Sex Education is initially a somewhat alarming concoction for a television series; it’s a teen centred comedy drama that deals with sex, which can’t help but set off alarm bells given that the teen sex comedy genre is one that has given us the likes of Porky’s, American Pie and Road Trip over the years, and not exactly productions to celebrate.
The nature of television, especially that of American network television, has meant that teen series have never really been able to go as far as their big screen counterparts in depicting sexual activity, and that sometimes has been for the best. Add outrageous sexual antics to the mix of a coming of age tale, and filmmakers, and let’s be more specific here, male filmmakers, aim for gross out humour and an attitude that veers between ‘let’s get laid’ to ‘girls are for sex’ storytelling, primarily because so many of teen sex farces are centred around male protagonists.
Anytime popular American teen series have dealt with sex it’s been in more nuanced and dialogue driven ways, with characters usually debating amongst themselves or their friends about whether or not they should, before kissing at the end of the episode, and the screen turning to black before we see anything too raunchy.
Sex Education was a wonderful change of pace when it premiered on Netflix last year. There was a worry when watching the first episode that the series was just going to be more jokes centred around erections, masturbation and comedic sex antics, and yes it does have a lot of that, but like so many wonderful teen-led series and movies doing the rounds today, it addresses those concerns in a wonderful way, populated by a superb and diverse ensemble cast, and manages the wonderful thing of being both hilariously funny and deeply moving.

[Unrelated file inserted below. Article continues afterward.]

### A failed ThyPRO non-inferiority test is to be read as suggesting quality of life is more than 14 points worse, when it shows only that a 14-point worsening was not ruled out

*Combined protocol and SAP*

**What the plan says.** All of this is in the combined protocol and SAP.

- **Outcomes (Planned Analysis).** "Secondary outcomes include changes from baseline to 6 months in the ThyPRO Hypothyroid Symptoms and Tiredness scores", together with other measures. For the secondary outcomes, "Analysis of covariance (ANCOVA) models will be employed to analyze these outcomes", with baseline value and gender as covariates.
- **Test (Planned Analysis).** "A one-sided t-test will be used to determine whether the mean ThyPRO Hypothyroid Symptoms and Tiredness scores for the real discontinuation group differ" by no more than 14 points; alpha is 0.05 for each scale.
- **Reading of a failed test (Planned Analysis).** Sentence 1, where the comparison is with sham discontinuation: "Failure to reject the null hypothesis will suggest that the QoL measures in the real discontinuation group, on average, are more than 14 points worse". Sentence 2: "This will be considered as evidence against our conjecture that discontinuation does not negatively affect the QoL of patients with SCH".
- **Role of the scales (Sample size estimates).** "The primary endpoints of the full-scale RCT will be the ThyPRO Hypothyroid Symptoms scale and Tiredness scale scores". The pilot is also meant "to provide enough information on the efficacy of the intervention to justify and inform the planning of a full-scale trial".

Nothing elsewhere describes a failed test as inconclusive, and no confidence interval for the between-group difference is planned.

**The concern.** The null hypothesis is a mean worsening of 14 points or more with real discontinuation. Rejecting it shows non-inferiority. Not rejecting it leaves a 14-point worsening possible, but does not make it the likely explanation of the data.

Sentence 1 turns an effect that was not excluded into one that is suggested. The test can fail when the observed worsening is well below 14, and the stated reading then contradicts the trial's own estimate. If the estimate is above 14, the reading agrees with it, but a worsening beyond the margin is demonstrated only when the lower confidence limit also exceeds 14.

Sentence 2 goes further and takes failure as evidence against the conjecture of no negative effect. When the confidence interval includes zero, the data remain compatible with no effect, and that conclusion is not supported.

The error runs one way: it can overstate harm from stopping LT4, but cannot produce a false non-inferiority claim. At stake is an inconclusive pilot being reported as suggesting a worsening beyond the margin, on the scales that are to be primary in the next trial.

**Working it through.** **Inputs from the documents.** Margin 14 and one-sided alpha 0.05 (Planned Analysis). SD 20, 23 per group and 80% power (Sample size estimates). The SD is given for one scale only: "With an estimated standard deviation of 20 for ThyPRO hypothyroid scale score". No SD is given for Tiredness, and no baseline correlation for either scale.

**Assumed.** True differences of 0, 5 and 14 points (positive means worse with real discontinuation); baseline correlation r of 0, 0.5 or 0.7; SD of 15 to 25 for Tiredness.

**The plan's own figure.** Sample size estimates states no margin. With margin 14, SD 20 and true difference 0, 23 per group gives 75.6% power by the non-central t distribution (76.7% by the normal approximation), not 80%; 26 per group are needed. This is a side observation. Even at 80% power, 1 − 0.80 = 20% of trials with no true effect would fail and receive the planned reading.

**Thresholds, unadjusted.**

By the time the first season ended, the series had shown itself to be a witty powerhouse, able to mine comedy, engaging drama and a lovely dose of teen angst to maximum effect, while also being beautifully visual in a way British teen series seldom are. On a visual level, it shares a lot of DNA with End of the F***ing World, in that it seems to be set in a Britain of lush countryside and Wes Anderson-like forests that are incredibly photogenic.
A lot of that was down to wearing its American influences on its sleeve; this might be a British-set series, but it takes place in a secondary school that feels like it’s been put there from the middle of something like Riverdale or High School Musical; the kids don’t wear uniforms, there is a swimming pool on campus for the successful swim team and the school logo is made up of a giant letter, and yet the entire cast is British and the series has a distinctly British flavour, but made up of visuals that have undeniably helped sell it on an international streaming service like that of Netflix.
The series in lesser hands could have just become a vehicle for smutty sex jokes and embarrassing set pieces involving bodily functions and admittedly it does do some of that, but it never allows those elements to become the driving force of the series. Instead, there’s a sweetness here that many of Sex Education’s forebears never have and the fact that it’s written by a female writer, in this case Laura Nunn, means that it never falls into the realm of bawdy that some lesser talented male writers and directors do, and which makes the likes of Porky’s or Revenge of the Nerds such hard viewing in this day and age.
The most subtle and emotional story of the season involves Aimee (Aimee Lou Wood). A character who initially seemed to be played in season one for comedic value, but who showed depth by choosing friendship over the main clique that drives the school’s inner social standings, like so many television shows nowadays, the shadow of #MeToo and #TimesUp rears its head with a thought provoking and poignant portrayal of the psychological effects of sexual assault. It never once becomes sensationalist, instead building itself around Aimee’s inability to board the bus that the assault takes place on and managing to do so when the rest of the female cast help her do so.